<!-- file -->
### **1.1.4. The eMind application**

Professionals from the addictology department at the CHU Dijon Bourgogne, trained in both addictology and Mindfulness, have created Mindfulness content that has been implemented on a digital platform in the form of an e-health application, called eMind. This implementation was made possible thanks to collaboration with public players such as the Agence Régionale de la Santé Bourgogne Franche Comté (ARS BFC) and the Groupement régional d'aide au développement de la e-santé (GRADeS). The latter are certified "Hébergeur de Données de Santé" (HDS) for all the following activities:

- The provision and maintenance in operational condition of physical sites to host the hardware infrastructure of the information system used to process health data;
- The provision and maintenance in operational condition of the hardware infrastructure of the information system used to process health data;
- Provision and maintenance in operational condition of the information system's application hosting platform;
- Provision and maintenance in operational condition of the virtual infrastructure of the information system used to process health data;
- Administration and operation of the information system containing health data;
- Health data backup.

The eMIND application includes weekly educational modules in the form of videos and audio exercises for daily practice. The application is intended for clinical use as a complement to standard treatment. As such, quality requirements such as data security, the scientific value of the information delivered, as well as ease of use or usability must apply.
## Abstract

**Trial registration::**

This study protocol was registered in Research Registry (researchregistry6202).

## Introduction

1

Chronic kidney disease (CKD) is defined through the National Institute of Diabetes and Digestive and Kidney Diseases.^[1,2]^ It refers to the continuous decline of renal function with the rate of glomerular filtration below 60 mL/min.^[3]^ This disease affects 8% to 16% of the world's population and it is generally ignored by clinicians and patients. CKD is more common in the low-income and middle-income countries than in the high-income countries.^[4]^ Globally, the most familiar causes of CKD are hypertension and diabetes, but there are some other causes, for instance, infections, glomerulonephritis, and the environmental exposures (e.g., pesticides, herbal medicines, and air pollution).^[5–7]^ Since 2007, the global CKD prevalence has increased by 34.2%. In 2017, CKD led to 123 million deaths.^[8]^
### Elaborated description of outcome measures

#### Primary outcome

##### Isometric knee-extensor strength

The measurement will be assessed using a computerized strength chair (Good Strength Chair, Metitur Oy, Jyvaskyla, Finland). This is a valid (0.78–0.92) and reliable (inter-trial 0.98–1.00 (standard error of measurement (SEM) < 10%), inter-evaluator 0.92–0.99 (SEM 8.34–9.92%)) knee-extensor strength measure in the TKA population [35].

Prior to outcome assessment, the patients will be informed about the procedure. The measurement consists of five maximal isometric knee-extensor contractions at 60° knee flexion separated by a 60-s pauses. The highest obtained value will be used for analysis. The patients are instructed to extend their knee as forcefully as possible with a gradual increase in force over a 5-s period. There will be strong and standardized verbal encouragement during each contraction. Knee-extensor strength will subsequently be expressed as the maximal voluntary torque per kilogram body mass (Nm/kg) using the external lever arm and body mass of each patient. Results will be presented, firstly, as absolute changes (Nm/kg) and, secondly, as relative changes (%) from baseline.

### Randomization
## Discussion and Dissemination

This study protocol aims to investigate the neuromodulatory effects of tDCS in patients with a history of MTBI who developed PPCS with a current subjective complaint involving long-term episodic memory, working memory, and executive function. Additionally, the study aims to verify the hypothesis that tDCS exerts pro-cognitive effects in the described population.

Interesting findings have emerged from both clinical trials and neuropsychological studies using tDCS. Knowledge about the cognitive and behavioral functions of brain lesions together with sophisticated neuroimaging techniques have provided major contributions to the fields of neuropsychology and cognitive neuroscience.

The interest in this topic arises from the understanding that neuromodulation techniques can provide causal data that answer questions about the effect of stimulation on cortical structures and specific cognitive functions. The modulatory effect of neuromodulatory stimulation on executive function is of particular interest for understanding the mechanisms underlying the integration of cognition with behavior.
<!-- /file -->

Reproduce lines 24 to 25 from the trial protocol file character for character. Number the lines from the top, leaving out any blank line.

Interesting findings have emerged from both clinical trials and neuropsychological studies using tDCS. Knowledge about the cognitive and behavioral functions of brain lesions together with sophisticated neuroimaging techniques have provided major contributions to the fields of neuropsychology and cognitive neuroscience.

The interest in this topic arises from the understanding that neuromodulation techniques can provide causal data that answer questions about the effect of stimulation on cortical structures and specific cognitive functions. The modulatory effect of neuromodulatory stimulation on executive function is of particular interest for understanding the mechanisms underlying the integration of cognition with behavior.